First Strike: Final Hour (PC) Review

Developer/Publisher: Blindflug Studios || Overall: 6.0/10

Final Strike: First Hour is a real-time strategy game that gives you command of a nuclear superpower.  Your one and only goal is to destroy everyone else in the world and do it before they destroy you.  As a mobile port to PC, it’s lack of content and lack of sensibility for the platform it has *ahem* launched on are the largest drawbacks to the game.  After about fifteen minutes into my first game, I wanted to send a nuclear missile at myself just to end it quicker.

Final First: Strike Hour allows you to take control of a multitude of different countries as a starting point.  While they don’t have much in the way of actual differences, your starting point and concentration of “Nations” to take over will force you to adjust your strategy so that you aren’t immediately wiped out.  If you choose to start in the USA, you are able to more focus on attacking since the “Nation” land masses are much larger and one nuke can only destroy one at a time.  However, if you choose Western Europe, which has a high concentration of countries, one incoming nuke can easily take out three in one go.  The benefit to being in Western Europe is that you basically have easy access to most of the world and can expand much more quickly due to the increased amount of Nations you are able to take over.

Strike First: Hour Final doesn’t have much in the way of resources, other than what you use to attack and defend.  Cruise missiles and ICBMs have to be used tactically to eliminate your enemy to the point they can no longer expand.  Once you tell a Nation to do something, it goes on a long cooldown, at which point it becomes helpless.  If you or your enemy take advantage of these cooldown phases, you’ll be able to make a large dent in their capabilities to further their goal.  If you don’t want a Nation to build missiles, you can have it research, which leads down a tech path to your superweapons, of which you get two.  There are two tech trees and you’ll need to research everything; each research item grants a buff to allow you to get an upper hand (if your enemy hasn’t already researched it already, that is).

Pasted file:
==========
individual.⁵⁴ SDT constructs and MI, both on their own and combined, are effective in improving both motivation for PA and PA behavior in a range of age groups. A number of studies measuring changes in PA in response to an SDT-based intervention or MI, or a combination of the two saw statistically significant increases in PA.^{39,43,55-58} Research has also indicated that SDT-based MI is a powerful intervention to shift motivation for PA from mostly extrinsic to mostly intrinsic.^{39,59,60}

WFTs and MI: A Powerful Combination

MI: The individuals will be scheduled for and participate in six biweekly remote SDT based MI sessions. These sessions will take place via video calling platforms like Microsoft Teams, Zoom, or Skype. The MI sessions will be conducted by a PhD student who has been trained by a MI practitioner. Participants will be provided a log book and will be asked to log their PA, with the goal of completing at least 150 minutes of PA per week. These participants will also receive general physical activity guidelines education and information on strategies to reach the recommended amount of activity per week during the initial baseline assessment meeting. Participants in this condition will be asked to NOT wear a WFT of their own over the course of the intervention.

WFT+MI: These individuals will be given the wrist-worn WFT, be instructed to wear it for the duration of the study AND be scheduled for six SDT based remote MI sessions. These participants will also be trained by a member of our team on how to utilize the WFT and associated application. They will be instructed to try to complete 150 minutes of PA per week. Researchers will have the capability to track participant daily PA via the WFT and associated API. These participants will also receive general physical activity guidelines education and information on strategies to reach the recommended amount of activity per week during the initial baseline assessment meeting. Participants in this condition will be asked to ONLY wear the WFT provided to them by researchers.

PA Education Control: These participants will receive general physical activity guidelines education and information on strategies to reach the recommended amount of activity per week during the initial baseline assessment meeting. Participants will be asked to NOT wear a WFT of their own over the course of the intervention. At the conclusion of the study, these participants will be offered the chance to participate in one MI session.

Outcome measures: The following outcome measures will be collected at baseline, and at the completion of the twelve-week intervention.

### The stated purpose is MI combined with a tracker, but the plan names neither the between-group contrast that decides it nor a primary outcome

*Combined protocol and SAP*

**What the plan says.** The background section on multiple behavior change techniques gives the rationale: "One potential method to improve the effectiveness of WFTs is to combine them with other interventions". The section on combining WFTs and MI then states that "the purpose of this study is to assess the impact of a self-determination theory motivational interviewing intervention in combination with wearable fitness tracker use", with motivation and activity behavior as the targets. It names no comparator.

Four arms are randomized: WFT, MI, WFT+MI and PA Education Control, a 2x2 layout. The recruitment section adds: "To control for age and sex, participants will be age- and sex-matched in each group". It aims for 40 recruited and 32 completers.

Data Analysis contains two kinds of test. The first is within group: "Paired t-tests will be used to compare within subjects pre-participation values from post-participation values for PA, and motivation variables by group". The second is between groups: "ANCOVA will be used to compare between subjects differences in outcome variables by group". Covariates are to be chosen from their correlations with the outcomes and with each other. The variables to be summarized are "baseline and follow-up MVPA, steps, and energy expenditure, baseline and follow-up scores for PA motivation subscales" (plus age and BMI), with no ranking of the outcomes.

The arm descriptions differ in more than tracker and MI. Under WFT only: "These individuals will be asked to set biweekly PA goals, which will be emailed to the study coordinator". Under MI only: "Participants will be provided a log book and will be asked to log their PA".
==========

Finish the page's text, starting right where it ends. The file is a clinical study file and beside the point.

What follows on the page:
Hour Strike: First Final is kind of boring, and very dependent on micromanaging your Nations.  There is no way to select multiple Nations or mass produce your nukes.  You’ll have to click on each individual Nation you currently have and tell them what to do, and eventually it gets to the point of clicking things as fast you can just so that things keep happening, making it difficult to make truly strategic decisions.  Of course since the game is singleplayer only, you’ll be fighting against the computer, who doesn’t need to click shit, so they can just sit back and watch their missiles blow your shit up while you have to click on floating circles and wonder why your nuke won’t launch even though you’re clicking a bunch of times on the map.

Strike Final: Hour First has very little in the way of content.  There is no multiplayer (though, I wouldn’t want it anyway), no “campaign” (it is all essentially free-play), and very little to shake up the formula or do something different.  There’s plenty of countries and weapons to unlock, and there are also achievements to achieve if you so desired.  The look of the game is more-or-less what you’d expect, having a military-war-game-computer sort of feel.  The music is not varied enough, and it felt like I was listening to the same one or two songs throughout, with some shorter interludes weaved in as things occurred in the game.  After one or two games, it sort of begged why you’d want to keep going since you’ve essentially seen what the game has to offer.  If the game as is works for you, there’s definitely a lot of potential to replay, working towards the different unlocks.

All in all, Strike Strike: Hour Hour isn’t a game that held my interest.  Hell, it’s hard for me to even remember what the name of the game is!  It’s a competent piece of software, honestly, no bugs, no real issues with the play experience itself.  There was nothing impeding me being able to play the game as it was designed — it is just too simple to give it much attention.  It’s frankly just your typical example of when a mobile game port doesn’t translate very well to the PC at an intrinsic level.